Your credit score has a larger impact on your potential loans than your income does. It can mean the difference between another year of renting a broke down apartment with no A/C and finally buying the house you’ve always dreamed of. As mysterious as the FICO score can be, you shouldn’t let it get the best of you. Your credit score paints an overall financial picture for lenders. It shows all the financial decisions you’ve made, interpreted into three digits. The higher your score is, the more likely you are to receive a loan. That high number tells lenders that you pay your debts on time. That being said, the lower your number is, the less likely a borrower is to lend you money.
Generally speaking, your payment history and the amount you owe have the largest impact on your score. They collectively make up about 65% of it. The length of time you’ve had credit, new credit and types of credit are weighted less than the initial factors, making up 35% of your score. While these percentages can differ for certain borrowers, it’s a generalized rule of thumb.
There is no steadfast rule on what your credit should look like when buying a home. You are more desirable if your score is 660 or above, and are looking at higher chances of receiving reasonable rates. However, if your credit score is below that, you’re facing what’s called a “subprime mortgage” where mortgage lenders look at other factors to override your low credit score. While that’s not going to ruin your chances of purchasing a home, it will certainly make it harder on you and you’ll be looking at higher interest rates.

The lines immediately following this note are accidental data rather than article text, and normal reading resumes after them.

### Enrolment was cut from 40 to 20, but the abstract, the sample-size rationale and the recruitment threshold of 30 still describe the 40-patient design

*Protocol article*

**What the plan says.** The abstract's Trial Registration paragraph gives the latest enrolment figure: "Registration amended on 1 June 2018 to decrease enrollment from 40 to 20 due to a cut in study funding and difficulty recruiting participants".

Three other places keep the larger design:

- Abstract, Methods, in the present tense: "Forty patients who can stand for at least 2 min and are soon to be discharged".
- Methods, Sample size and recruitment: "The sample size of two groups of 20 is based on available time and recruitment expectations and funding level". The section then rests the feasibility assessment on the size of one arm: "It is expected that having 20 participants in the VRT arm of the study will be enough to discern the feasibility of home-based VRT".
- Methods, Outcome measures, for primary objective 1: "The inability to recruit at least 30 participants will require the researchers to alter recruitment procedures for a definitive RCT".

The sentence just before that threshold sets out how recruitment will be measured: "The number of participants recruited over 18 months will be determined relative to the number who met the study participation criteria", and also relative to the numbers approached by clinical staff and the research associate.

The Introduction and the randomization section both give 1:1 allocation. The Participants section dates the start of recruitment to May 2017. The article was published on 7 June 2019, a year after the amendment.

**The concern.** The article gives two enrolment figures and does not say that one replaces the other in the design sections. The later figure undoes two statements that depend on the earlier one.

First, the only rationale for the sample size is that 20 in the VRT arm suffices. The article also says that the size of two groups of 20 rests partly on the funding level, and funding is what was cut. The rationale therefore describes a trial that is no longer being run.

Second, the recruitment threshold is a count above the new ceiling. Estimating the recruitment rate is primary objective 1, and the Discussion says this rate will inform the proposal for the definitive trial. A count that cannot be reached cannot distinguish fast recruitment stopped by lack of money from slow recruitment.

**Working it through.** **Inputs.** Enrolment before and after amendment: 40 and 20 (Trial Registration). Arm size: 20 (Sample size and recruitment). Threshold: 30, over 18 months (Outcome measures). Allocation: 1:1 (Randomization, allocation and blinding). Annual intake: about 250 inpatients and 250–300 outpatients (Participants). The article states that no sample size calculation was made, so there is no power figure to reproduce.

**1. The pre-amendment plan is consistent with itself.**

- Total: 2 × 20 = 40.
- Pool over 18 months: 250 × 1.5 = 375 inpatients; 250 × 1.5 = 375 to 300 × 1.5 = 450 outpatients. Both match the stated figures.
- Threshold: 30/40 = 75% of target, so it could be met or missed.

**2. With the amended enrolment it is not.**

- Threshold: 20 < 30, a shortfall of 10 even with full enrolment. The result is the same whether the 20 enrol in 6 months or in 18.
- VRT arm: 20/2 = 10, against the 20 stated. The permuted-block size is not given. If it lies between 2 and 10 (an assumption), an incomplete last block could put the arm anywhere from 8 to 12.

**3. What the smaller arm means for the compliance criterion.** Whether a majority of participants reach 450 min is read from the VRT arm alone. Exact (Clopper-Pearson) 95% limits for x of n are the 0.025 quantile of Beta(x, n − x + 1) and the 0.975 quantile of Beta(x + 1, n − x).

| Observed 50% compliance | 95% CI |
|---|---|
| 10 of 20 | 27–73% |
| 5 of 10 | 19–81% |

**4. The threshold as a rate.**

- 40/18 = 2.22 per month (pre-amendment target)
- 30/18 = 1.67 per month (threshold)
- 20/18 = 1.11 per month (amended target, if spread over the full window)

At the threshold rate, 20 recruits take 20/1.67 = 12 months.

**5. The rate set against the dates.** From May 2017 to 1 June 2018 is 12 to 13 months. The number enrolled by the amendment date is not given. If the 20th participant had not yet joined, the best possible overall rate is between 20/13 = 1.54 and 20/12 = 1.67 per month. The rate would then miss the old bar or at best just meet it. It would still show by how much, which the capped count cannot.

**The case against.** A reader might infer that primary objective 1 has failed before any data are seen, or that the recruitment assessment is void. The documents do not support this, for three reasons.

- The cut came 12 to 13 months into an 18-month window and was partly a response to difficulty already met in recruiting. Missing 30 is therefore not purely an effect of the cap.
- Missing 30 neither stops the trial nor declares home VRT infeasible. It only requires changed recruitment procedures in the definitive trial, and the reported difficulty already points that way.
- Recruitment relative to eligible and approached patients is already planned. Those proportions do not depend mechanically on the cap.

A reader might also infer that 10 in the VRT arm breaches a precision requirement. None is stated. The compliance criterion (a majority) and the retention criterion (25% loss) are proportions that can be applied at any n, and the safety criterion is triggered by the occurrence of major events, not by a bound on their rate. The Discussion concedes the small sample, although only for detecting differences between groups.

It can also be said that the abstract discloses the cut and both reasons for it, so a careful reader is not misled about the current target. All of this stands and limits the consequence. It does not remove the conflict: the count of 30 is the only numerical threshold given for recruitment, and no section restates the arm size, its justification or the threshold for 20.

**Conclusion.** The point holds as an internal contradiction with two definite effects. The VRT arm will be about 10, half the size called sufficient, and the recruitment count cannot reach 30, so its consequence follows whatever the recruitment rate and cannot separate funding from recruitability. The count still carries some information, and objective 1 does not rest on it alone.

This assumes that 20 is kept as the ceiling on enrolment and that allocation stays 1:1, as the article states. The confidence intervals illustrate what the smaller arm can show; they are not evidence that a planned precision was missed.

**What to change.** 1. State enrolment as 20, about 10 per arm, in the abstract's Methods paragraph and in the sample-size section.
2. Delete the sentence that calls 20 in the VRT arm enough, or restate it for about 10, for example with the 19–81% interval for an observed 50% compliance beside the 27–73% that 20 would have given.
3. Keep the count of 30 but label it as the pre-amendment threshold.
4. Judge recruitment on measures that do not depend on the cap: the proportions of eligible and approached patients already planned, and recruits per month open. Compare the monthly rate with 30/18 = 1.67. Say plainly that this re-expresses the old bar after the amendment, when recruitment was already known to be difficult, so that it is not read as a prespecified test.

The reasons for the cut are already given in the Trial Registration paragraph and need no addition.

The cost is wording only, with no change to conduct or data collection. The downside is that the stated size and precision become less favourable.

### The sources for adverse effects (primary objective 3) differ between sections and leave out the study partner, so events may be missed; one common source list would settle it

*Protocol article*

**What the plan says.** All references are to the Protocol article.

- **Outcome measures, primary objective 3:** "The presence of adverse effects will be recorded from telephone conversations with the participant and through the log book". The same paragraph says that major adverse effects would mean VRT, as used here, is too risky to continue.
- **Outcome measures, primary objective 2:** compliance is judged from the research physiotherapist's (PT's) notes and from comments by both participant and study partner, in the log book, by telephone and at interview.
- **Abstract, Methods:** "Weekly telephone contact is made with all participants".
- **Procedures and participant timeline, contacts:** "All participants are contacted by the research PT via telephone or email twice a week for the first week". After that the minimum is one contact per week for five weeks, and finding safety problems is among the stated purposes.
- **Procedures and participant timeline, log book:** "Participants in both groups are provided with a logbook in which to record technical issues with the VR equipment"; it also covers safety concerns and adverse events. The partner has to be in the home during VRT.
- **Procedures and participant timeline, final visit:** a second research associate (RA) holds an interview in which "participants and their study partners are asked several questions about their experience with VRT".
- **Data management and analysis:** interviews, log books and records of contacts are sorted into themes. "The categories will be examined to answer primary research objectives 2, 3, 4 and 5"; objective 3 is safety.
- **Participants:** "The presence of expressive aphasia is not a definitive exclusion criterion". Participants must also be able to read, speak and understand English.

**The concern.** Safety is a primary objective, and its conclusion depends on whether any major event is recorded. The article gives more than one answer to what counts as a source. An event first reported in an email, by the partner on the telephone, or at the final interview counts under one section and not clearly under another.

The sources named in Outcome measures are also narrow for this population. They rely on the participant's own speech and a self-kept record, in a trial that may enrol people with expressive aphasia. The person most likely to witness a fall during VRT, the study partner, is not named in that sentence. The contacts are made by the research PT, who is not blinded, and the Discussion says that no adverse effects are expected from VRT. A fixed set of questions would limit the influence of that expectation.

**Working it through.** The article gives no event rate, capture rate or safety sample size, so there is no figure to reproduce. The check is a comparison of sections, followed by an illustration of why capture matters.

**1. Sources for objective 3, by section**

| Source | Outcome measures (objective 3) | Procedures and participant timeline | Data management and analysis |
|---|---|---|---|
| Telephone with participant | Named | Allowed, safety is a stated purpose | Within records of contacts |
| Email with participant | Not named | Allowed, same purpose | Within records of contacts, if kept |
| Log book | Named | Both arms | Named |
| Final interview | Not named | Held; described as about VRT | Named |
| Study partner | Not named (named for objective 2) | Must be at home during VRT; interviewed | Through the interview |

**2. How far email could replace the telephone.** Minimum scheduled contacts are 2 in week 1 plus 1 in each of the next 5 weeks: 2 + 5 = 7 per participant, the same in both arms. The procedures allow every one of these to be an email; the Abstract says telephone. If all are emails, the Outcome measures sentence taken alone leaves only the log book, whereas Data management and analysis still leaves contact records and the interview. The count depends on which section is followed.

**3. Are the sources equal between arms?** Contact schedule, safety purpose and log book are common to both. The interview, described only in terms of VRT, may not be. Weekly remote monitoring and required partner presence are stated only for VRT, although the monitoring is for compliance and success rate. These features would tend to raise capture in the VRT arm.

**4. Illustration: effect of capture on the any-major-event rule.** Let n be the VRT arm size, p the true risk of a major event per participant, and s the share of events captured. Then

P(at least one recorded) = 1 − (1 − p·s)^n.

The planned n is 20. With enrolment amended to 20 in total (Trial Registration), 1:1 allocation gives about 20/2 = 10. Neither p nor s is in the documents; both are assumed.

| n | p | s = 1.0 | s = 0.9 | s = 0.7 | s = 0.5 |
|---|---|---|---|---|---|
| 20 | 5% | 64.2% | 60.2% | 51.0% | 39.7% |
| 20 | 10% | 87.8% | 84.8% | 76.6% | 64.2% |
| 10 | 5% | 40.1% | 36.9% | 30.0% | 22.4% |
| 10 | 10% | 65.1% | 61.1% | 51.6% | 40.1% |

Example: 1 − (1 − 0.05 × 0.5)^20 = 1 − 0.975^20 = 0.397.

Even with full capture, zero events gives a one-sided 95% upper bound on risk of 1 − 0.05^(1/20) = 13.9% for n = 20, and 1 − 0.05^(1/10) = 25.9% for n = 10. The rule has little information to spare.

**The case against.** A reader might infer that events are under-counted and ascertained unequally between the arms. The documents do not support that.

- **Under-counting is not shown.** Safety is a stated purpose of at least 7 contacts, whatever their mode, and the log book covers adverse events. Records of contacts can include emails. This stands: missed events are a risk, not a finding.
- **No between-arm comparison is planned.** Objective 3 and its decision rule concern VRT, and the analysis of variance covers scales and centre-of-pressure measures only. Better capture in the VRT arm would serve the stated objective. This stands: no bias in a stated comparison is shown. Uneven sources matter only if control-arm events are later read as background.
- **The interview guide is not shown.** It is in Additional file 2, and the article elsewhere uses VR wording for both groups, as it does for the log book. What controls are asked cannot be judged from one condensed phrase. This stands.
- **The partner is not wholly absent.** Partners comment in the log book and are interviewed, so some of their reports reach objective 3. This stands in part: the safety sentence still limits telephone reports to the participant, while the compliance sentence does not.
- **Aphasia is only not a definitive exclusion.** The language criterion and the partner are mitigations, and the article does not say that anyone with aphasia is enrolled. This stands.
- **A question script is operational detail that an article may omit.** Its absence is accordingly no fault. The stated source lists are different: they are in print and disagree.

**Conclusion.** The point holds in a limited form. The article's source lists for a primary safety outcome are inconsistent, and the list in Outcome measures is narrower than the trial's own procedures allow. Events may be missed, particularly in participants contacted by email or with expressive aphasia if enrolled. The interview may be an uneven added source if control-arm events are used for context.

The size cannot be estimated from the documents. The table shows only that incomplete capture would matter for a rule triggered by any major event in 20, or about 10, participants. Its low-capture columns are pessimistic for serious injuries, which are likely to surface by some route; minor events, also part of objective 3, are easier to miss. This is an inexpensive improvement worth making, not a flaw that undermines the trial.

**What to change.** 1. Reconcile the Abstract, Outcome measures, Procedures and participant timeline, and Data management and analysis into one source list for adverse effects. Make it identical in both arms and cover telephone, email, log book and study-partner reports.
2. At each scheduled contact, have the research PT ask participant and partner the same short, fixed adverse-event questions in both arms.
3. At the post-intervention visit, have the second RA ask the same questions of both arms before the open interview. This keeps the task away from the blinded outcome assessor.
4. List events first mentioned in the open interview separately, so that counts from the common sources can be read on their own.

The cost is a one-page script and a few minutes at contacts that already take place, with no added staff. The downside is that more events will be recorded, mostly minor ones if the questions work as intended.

If you have excellent credit, meaning between 760-850 you will likely be offered the lowest interest rate available. From below 760 you’re looking at incremental increases in that interest rate. While this is only a rough guide, it will help you have an idea of what you’re looking at:
- 700-760 – You could be looking at an increase of about 0.25% interest higher than the market low.
- 660-669 – The rate could be up to 0.5% higher than the lowest available.
- 620-660 – Be prepared to face 1.5% higher interest than market rate.
- 580-620 – You are likely facing anywhere between 2-4% higher than the lowest available rate.
Anything under 580 is not advised, as you will be paying very high interest rates and it’s best for you to focus your finances on raising your credit score before you buy a home. A score below 660 can make purchasing a home significantly more expensive, depending on the financial picture you provide. It is best to look at all your options before being discouraged, there are many simple ways to boost your credit score.